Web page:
Instructors’ actions and course design can potentially contribute to anxiety, even in active learning environments (Eddy et al. 2015; England et al. 2017). An investigation of specific active learning strategies revealed that practices such as call and response, worksheets, clicker questions, and peer discussions caused anxiety for some students (Cooper et al. 2018; England et al. 2017). In addition, a student’s demographic background can contribute to how they experience different types of instructional strategies. For example, female students report higher levels of anxiety related to whole-class discussions, and international students report higher levels of anxiety regarding peer discussions (Eddy et al. 2015).

While there are many investigations into undergraduate anxiety, other emotions such as concern are less frequently explored. In this article, we aim to identify the salient course-based concerns that undergraduate students have about their introductory STEM courses. We define “concerns” as sources of apprehension, uncertainty, or difficulty that students perceive to affect their interaction with or success in a course. Concerns can arise early in the semester and can relate to a variety of in-class or out-of-class activities. Furthermore, concerns as we have defined them encompass sources of stress as well as other challenges that do not meet the threshold of anxiety. We focused on concerns rather than anxiety because we wanted to identify a broad list of issues that instructors could act on to improve students’ course experiences.

Given the importance of course experiences to student persistence, we sought to investigate concerns based on their potential to highlight course components and challenges that could be addressed by the instructor and potentially improve student outcomes. We focused on introductory courses because these courses have reputations as “weed-out courses” (Mervis 2011) and include experiences that influence students’ decisions to remain in STEM (Alting and Walser 2007; Chang et al. 2008; Seymour and Hewitt 1997). Additionally, we explored if any concerns varied between students with different demographics because certain groups leave STEM majors at higher rates than others (Alexander et al. 2009; Beasley and Fischer 2012; Cataldi et al. 2018; Hughes 2018; Riegle-Crumb et al. 2019). Differences in concerns between demographic groups could reveal specific areas that instructors can address to provide students with positive experiences. To describe student concerns in introductory STEM courses, we investigated the following research questions: (1) what concerns do students hold about their introductory courses, (2) how do students’ concerns in introductory courses change within a semester, and (3) do concerns differ based on student demographic characteristics?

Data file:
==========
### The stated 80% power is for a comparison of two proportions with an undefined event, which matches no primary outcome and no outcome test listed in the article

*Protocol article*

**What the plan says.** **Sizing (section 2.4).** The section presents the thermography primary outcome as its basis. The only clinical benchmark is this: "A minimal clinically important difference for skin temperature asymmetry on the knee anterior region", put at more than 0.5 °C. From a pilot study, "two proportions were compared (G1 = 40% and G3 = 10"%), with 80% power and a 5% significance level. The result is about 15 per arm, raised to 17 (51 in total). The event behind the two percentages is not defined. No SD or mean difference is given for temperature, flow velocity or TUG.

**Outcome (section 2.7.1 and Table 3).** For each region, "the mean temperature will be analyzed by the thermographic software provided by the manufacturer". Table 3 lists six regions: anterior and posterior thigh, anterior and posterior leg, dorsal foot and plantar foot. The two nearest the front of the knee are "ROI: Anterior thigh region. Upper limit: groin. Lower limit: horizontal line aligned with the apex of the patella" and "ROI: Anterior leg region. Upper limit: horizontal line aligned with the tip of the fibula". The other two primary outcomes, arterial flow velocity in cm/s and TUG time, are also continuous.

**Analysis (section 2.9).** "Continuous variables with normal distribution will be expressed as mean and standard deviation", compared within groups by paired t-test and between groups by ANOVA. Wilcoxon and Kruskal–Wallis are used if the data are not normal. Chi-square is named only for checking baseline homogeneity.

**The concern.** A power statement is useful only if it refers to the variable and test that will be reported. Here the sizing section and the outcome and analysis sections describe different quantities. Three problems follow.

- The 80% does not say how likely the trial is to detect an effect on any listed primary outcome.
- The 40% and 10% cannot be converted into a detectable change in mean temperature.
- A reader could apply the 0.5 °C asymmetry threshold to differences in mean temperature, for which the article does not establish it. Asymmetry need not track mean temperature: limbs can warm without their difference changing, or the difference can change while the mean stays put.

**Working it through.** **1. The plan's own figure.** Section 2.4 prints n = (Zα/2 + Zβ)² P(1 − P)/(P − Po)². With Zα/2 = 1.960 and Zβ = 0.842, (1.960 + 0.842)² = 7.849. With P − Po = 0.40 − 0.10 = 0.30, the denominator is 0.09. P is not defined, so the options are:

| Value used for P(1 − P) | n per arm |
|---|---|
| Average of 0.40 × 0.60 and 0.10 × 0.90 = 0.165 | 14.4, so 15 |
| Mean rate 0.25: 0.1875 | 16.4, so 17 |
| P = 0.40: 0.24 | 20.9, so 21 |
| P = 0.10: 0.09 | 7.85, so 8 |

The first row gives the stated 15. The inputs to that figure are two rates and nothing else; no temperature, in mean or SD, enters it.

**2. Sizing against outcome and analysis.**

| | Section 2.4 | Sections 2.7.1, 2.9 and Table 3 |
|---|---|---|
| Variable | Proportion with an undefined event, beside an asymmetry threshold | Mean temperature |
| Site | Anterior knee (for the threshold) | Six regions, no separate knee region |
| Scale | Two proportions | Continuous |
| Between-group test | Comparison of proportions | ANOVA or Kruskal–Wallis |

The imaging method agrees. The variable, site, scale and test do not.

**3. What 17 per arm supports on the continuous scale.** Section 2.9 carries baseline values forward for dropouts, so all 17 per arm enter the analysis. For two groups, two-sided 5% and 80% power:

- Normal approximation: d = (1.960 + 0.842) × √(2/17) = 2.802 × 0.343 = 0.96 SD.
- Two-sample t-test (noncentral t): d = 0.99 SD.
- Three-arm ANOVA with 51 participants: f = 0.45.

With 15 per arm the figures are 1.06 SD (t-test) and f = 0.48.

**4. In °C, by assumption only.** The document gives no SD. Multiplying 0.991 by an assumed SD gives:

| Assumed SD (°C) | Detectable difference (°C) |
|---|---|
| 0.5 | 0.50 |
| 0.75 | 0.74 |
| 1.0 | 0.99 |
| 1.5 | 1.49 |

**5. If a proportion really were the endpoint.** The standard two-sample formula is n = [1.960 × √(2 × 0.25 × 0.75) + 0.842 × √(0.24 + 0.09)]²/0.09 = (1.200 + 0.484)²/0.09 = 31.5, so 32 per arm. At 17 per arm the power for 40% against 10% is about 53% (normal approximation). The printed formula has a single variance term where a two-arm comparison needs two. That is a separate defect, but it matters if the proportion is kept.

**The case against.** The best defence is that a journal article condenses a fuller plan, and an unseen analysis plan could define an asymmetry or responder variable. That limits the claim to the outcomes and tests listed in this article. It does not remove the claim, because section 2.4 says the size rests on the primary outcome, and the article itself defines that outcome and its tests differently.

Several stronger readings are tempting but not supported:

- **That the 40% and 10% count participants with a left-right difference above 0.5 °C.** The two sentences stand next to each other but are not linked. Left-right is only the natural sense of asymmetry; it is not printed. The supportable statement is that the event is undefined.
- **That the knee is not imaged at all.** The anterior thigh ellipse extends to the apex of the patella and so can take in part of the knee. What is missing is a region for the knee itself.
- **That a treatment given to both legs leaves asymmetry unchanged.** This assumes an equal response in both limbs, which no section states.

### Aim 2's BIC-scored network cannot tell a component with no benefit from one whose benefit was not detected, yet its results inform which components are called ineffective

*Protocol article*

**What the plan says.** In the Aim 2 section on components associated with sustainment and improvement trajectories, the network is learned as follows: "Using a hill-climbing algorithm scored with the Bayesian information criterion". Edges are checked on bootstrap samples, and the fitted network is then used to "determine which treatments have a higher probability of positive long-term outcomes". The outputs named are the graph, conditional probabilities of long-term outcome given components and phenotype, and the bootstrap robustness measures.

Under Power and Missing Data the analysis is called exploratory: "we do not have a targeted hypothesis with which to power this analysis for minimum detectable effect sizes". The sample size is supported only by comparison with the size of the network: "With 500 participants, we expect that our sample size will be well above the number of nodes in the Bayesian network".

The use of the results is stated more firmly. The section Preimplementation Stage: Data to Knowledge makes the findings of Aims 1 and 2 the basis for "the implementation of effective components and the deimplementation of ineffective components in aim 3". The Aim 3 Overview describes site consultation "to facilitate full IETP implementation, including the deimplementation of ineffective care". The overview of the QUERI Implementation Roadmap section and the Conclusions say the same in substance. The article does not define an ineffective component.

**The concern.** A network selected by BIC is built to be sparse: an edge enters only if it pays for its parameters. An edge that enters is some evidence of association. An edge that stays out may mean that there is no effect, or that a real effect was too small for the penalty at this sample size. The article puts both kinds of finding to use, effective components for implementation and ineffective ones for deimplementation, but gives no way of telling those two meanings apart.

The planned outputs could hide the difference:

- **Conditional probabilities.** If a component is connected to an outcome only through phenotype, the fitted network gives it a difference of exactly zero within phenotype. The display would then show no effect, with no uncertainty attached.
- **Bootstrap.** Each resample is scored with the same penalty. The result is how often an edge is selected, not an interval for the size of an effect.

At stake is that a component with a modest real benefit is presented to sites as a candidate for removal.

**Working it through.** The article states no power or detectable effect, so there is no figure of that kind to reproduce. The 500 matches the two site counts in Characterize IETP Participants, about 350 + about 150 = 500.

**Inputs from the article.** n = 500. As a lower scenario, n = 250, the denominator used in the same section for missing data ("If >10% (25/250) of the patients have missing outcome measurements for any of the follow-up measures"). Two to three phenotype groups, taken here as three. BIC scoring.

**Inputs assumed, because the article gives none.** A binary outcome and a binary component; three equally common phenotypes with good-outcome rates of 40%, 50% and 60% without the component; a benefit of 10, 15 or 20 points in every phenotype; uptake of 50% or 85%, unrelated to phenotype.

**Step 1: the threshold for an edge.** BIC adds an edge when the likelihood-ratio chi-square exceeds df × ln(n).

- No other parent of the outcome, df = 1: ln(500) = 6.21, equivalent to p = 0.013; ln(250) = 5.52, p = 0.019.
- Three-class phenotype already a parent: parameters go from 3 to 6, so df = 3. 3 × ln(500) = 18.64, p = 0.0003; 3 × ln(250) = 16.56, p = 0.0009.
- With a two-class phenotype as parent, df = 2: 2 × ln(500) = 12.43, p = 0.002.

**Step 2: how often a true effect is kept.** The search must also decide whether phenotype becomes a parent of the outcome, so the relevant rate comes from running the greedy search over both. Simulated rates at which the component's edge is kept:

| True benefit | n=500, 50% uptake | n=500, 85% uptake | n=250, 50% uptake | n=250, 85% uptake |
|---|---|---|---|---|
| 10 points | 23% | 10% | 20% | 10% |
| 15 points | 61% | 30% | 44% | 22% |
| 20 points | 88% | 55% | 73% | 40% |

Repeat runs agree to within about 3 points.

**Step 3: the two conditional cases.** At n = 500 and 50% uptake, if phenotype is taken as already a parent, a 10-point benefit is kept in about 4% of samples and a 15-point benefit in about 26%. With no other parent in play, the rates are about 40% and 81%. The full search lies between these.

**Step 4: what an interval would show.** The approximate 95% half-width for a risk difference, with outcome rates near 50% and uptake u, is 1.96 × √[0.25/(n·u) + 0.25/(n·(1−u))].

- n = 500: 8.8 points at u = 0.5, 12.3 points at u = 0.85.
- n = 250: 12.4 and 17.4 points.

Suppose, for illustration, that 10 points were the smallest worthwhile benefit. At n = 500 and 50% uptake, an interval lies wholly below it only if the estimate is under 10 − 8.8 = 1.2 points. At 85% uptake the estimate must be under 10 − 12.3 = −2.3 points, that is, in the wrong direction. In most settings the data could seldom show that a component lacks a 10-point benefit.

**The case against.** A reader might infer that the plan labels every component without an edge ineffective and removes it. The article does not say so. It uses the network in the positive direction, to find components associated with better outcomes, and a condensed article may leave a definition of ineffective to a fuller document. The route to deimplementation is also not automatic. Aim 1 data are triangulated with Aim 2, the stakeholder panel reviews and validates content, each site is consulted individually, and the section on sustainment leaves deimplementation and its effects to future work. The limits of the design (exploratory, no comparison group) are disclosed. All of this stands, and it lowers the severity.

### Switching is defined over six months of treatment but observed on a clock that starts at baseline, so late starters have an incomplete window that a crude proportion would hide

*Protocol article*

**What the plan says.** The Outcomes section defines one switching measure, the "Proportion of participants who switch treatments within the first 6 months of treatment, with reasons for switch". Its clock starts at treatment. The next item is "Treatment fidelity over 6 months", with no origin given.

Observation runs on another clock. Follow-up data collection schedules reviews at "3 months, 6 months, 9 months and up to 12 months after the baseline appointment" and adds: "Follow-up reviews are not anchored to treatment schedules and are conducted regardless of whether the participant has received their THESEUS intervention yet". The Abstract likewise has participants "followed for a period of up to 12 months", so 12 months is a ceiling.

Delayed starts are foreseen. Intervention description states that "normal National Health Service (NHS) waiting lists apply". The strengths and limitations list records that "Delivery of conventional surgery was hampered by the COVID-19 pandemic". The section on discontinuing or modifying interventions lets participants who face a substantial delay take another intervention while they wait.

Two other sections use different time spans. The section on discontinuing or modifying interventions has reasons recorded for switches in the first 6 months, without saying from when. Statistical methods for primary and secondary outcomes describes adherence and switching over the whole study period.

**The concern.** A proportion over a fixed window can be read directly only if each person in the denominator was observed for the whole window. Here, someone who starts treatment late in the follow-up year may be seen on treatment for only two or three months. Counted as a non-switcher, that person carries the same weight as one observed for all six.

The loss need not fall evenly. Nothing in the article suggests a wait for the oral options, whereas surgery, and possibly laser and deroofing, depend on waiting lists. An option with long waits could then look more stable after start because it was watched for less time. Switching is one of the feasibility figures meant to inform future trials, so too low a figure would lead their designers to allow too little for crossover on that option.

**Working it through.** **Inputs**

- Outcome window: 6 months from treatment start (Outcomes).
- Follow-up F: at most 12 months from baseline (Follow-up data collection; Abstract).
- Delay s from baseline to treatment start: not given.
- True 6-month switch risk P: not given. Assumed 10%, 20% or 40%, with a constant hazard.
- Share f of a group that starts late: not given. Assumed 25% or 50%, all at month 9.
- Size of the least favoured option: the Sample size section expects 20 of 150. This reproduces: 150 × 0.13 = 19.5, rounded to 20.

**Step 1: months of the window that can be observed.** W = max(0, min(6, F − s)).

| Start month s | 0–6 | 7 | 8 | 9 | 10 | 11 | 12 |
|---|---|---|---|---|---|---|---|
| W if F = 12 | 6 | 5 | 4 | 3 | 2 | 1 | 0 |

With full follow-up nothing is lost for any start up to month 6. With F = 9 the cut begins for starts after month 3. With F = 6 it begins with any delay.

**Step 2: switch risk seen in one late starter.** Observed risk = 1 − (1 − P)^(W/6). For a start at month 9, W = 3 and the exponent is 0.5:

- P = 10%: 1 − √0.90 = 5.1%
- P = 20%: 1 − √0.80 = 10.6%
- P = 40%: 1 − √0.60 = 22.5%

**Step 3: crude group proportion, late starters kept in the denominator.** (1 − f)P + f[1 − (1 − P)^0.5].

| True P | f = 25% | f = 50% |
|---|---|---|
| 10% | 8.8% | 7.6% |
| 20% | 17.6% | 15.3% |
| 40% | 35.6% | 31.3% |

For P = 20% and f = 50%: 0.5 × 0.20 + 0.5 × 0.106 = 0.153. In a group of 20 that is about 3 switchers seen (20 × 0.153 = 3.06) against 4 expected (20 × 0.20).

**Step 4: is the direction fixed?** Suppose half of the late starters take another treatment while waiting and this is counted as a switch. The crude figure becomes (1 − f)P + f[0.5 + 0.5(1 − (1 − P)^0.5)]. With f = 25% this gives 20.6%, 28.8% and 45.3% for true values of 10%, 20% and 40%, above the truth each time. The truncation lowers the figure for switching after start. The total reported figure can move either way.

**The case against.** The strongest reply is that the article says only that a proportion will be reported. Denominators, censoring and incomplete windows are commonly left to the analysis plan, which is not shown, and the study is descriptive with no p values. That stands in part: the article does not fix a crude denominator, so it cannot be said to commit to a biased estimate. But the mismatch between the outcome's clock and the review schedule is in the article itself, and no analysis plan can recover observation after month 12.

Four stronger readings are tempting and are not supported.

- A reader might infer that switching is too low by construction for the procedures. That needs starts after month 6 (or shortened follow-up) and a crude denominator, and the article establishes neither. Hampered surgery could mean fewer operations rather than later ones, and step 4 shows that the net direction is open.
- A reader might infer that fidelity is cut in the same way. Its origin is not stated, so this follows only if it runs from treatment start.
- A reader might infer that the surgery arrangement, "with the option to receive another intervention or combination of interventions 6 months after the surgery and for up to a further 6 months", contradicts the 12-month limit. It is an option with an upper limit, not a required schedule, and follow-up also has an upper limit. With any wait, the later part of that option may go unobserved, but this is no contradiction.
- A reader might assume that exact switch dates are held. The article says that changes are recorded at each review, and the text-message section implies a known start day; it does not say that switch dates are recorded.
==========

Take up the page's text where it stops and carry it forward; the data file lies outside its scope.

Materials and Methods

Identifying the Range of Concerns

To explore course-based concerns, we distributed surveys to undergraduate students in introductory STEM courses (Table 1). In Fall 2017, we conducted pilot surveys during both the first-week and mid-semester in 13 introductory STEM course sections (disciplines surveyed included biology, chemistry, and physics) at two public, research-intensive universities and received 2181 student responses from the first-week and 1920 responses from the mid-semester data collection (Supplemental Table 1). The courses included in the pilot survey were taught by nine different instructors who typically used lecture or interactive lecture. For the interactive lecture, the instructors utilized clicker questions, peer discussion, or small group activities (personal communication and past observations).

Table 1 Overview of data collection

Two open-ended questions were included in the pilot survey: (1) “How do you expect the use of class time in [course title] to be different from the [subject] course(s) you took in high school?” and (2) “What concerns, if any, do you have regarding these differences in how class time is used?” We included the first question to focus student responses on differences between their high school and college courses. We performed inductive content analysis on all responses to the second question (Thomas 2006). Two co-authors (coders) AKL and AIM separately read through 100 responses collected at one institution during the first week of class. Together, they developed a list of ideas appearing in those responses, which served as an initial codebook. The coders separately tested this codebook on sets of 50–100 responses cycling through both institutions and the first-week and mid-semester datasets. After each iteration, the coders met to compare results and modify the codebook, and this process continued until the coders constructed a finalized codebook.

Next, the coders calculated a consensus estimate of interrater reliability to determine if they held similar understandings of the codes or if any code definitions required further refinement (Stemler 2004). Each coder independently coded 50 random responses, which included all combinations of institutions and first-week and mid-semester surveys. If 90% agreement per code was not reached, the previous steps were repeated.